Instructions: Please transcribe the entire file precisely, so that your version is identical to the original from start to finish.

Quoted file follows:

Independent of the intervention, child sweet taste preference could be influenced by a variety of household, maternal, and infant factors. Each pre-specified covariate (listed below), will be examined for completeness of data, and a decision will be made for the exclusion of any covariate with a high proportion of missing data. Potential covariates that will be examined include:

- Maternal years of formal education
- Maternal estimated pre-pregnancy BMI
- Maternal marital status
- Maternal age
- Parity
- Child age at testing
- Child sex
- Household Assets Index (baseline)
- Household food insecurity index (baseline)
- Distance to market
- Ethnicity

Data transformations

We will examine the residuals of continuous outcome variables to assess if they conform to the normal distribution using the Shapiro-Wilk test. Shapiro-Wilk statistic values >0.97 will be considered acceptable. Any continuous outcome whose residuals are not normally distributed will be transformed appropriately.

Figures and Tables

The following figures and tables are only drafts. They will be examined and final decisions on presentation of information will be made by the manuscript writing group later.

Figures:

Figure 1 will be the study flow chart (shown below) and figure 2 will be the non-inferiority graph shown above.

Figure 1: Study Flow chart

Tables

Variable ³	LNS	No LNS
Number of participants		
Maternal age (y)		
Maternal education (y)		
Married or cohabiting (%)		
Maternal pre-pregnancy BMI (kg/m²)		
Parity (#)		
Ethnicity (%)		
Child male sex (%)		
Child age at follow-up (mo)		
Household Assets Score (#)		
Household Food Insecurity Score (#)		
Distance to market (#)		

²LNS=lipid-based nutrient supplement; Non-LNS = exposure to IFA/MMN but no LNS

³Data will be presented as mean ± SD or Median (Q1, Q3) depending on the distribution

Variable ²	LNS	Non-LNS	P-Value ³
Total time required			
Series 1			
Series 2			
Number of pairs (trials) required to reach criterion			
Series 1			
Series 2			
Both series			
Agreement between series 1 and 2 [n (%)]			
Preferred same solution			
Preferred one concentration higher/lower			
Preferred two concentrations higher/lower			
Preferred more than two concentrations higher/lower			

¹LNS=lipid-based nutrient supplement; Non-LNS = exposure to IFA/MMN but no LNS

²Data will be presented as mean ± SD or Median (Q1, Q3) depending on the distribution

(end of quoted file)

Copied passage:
Independent of the intervention, child sweet taste preference could be influenced by a variety of household, maternal, and infant factors. Each pre-specified covariate (listed below), will be examined for completeness of data, and a decision will be made for the exclusion of any covariate with a high proportion of missing data. Potential covariates that will be examined include:

- Maternal years of formal education
- Maternal estimated pre-pregnancy BMI
- Maternal marital status
- Maternal age
- Parity
- Child age at testing
- Child sex
- Household Assets Index (baseline)
- Household food insecurity index (baseline)
- Distance to market
- Ethnicity

Data transformations

We will examine the residuals of continuous outcome variables to assess if they conform to the normal distribution using the Shapiro-Wilk test. Shapiro-Wilk statistic values >0.97 will be considered acceptable. Any continuous outcome whose residuals are not normally distributed will be transformed appropriately.

Figures and Tables

The following figures and tables are only drafts. They will be examined and final decisions on presentation of information will be made by the manuscript writing group later.

Figures:

Figure 1 will be the study flow chart (shown below) and figure 2 will be the non-inferiority graph shown above.

Figure 1: Study Flow chart

Tables

Variable ³	LNS	No LNS
Number of participants		
Maternal age (y)		
Maternal education (y)		
Married or cohabiting (%)		
Maternal pre-pregnancy BMI (kg/m²)		
Parity (#)		
Ethnicity (%)		
Child male sex (%)		
Child age at follow-up (mo)		
Household Assets Score (#)		
Household Food Insecurity Score (#)		
Distance to market (#)		

²LNS=lipid-based nutrient supplement; Non-LNS = exposure to IFA/MMN but no LNS

³Data will be presented as mean ± SD or Median (Q1, Q3) depending on the distribution

Variable ²	LNS	Non-LNS	P-Value ³
Total time required			
Series 1			
Series 2			
Number of pairs (trials) required to reach criterion			
Series 1			
Series 2			
Both series			
Agreement between series 1 and 2 [n (%)]			
Preferred same solution			
Preferred one concentration higher/lower			
Preferred two concentrations higher/lower			
Preferred more than two concentrations higher/lower			

¹LNS=lipid-based nutrient supplement; Non-LNS = exposure to IFA/MMN but no LNS

²Data will be presented as mean ± SD or Median (Q1, Q3) depending on the distribution